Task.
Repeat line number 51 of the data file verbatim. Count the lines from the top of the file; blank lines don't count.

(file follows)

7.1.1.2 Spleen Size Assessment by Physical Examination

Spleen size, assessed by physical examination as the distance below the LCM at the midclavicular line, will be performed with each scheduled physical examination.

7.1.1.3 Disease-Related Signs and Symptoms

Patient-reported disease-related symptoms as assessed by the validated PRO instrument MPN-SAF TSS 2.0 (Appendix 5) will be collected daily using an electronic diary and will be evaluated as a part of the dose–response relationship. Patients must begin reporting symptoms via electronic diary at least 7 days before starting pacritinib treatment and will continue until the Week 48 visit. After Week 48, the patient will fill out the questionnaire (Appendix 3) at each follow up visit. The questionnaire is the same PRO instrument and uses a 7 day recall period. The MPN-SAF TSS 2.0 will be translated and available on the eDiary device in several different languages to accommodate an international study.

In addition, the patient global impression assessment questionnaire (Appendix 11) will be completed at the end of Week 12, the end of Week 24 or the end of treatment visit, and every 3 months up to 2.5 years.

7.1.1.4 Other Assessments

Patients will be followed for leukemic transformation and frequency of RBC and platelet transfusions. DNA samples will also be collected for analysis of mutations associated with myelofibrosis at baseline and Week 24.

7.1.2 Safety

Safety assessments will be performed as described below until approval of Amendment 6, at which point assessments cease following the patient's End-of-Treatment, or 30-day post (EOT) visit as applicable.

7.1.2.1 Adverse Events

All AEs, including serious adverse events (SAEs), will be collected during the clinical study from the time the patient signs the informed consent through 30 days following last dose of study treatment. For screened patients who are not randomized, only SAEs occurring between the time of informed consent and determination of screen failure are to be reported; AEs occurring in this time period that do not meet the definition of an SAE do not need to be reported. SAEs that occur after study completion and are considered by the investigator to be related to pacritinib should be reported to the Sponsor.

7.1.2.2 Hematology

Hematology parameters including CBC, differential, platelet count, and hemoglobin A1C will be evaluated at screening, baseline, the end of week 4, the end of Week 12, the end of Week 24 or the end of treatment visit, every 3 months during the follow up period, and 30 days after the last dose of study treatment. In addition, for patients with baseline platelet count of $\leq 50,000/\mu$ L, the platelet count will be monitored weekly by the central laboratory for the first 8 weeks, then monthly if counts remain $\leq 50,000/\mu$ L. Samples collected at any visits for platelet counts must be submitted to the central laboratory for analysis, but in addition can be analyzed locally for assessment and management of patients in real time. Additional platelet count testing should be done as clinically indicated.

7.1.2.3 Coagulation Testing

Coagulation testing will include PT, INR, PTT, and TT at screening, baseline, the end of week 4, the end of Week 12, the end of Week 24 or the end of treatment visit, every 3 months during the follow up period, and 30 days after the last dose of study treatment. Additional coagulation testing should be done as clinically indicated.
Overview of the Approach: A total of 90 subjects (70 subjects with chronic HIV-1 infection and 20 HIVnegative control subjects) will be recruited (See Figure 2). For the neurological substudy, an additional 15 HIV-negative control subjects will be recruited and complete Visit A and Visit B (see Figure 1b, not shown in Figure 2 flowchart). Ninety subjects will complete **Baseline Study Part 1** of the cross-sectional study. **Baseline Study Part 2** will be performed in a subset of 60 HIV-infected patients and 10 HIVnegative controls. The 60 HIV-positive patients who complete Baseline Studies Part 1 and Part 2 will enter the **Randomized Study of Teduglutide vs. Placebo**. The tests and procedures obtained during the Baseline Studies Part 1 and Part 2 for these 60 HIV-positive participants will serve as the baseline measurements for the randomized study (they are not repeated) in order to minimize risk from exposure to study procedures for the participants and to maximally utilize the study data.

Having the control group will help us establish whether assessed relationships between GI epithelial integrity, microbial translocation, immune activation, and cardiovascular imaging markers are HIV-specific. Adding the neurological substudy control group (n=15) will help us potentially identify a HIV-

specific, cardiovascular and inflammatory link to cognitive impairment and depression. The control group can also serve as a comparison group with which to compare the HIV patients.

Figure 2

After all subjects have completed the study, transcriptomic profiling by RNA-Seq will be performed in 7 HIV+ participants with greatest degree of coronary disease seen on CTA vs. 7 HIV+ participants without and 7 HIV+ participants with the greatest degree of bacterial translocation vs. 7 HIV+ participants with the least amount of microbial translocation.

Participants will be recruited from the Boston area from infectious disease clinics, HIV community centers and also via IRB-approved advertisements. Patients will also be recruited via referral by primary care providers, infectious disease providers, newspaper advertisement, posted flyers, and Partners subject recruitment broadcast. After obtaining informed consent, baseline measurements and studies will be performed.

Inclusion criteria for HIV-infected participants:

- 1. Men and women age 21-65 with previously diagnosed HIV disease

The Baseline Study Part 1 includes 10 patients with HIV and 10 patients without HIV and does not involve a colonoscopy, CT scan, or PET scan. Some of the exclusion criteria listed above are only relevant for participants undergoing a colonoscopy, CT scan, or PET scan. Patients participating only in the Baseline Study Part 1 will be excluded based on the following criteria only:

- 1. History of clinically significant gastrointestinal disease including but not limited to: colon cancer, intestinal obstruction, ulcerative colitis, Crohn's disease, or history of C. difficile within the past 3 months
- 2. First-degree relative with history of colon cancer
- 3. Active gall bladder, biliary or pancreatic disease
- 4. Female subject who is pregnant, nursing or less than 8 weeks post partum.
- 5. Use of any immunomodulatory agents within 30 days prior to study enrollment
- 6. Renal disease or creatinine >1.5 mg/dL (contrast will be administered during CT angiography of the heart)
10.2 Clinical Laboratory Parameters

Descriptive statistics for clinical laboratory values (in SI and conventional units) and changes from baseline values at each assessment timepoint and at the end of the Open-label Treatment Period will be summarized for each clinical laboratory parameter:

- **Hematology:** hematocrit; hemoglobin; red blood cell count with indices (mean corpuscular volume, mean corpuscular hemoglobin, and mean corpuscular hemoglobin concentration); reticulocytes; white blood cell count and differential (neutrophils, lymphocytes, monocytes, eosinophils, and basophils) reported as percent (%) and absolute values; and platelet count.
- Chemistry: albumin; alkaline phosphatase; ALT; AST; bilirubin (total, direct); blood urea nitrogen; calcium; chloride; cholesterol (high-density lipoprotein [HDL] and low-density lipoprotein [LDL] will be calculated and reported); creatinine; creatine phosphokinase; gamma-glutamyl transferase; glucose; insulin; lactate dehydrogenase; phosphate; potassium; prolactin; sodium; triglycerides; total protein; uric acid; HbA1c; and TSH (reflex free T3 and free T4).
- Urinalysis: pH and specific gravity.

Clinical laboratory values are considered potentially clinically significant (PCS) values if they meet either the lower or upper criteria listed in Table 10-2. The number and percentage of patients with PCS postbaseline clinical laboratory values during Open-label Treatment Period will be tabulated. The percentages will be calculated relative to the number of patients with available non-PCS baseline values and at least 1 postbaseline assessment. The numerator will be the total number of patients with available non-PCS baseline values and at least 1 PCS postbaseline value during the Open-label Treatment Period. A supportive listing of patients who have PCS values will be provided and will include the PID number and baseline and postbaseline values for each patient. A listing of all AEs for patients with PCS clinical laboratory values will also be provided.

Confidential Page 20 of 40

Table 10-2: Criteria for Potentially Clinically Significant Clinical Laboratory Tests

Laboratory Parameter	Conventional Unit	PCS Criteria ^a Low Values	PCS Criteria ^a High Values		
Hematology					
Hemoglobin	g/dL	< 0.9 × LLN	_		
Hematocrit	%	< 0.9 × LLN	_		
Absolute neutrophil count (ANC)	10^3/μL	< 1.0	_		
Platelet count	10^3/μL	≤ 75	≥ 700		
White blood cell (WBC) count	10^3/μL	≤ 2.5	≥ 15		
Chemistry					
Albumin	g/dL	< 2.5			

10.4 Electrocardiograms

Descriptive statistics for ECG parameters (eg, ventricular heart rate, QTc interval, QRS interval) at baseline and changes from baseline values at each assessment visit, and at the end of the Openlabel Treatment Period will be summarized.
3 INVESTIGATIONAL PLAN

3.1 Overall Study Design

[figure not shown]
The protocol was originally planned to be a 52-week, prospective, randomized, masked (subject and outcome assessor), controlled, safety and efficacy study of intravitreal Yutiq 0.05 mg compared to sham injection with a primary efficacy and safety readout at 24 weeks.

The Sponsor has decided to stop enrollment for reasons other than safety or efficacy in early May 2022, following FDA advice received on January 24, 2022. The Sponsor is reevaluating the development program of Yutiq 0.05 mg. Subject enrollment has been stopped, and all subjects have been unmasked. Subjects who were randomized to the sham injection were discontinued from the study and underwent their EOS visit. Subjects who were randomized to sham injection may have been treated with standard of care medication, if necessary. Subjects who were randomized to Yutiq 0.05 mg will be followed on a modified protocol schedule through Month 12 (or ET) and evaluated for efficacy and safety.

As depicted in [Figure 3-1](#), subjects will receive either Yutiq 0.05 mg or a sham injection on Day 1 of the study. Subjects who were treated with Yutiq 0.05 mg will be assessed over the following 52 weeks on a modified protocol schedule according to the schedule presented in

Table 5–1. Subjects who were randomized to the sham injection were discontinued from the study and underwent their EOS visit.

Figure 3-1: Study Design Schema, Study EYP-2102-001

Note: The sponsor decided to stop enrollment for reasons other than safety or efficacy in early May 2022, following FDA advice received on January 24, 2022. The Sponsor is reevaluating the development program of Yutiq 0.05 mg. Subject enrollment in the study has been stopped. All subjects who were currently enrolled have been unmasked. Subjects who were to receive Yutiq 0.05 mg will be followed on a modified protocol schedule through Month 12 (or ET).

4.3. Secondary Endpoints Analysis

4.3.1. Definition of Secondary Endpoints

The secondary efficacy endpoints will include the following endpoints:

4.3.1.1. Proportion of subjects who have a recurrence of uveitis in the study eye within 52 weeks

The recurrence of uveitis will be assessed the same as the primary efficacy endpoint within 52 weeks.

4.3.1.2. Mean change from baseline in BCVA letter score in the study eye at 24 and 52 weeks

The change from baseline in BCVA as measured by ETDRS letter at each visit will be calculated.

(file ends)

3.1 Overall Study Design